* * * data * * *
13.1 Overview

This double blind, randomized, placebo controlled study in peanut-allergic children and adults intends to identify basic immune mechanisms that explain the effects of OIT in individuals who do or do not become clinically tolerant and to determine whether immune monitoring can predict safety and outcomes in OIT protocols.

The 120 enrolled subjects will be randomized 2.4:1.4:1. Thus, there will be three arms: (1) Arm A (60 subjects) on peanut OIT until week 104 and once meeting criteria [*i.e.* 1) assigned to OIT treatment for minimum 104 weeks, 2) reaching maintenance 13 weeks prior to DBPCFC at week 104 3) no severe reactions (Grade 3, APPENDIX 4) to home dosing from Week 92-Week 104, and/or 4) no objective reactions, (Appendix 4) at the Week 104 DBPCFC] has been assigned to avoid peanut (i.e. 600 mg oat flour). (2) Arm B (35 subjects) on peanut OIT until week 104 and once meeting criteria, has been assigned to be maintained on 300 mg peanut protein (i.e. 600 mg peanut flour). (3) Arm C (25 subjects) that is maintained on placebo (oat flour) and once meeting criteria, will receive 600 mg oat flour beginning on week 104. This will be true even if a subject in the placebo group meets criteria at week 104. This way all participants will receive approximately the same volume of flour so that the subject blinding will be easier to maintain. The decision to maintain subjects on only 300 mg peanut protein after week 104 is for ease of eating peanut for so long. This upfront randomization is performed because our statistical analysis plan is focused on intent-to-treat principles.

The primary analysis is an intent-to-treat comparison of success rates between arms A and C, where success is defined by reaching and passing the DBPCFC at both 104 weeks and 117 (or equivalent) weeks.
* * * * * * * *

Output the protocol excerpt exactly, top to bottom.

13.1 Overview

This double blind, randomized, placebo controlled study in peanut-allergic children and adults intends to identify basic immune mechanisms that explain the effects of OIT in individuals who do or do not become clinically tolerant and to determine whether immune monitoring can predict safety and outcomes in OIT protocols.

The 120 enrolled subjects will be randomized 2.4:1.4:1. Thus, there will be three arms: (1) Arm A (60 subjects) on peanut OIT until week 104 and once meeting criteria [*i.e.* 1) assigned to OIT treatment for minimum 104 weeks, 2) reaching maintenance 13 weeks prior to DBPCFC at week 104 3) no severe reactions (Grade 3, APPENDIX 4) to home dosing from Week 92-Week 104, and/or 4) no objective reactions, (Appendix 4) at the Week 104 DBPCFC] has been assigned to avoid peanut (i.e. 600 mg oat flour). (2) Arm B (35 subjects) on peanut OIT until week 104 and once meeting criteria, has been assigned to be maintained on 300 mg peanut protein (i.e. 600 mg peanut flour). (3) Arm C (25 subjects) that is maintained on placebo (oat flour) and once meeting criteria, will receive 600 mg oat flour beginning on week 104. This will be true even if a subject in the placebo group meets criteria at week 104. This way all participants will receive approximately the same volume of flour so that the subject blinding will be easier to maintain. The decision to maintain subjects on only 300 mg peanut protein after week 104 is for ease of eating peanut for so long. This upfront randomization is performed because our statistical analysis plan is focused on intent-to-treat principles.

The primary analysis is an intent-to-treat comparison of success rates between arms A and C, where success is defined by reaching and passing the DBPCFC at both 104 weeks and 117 (or equivalent) weeks.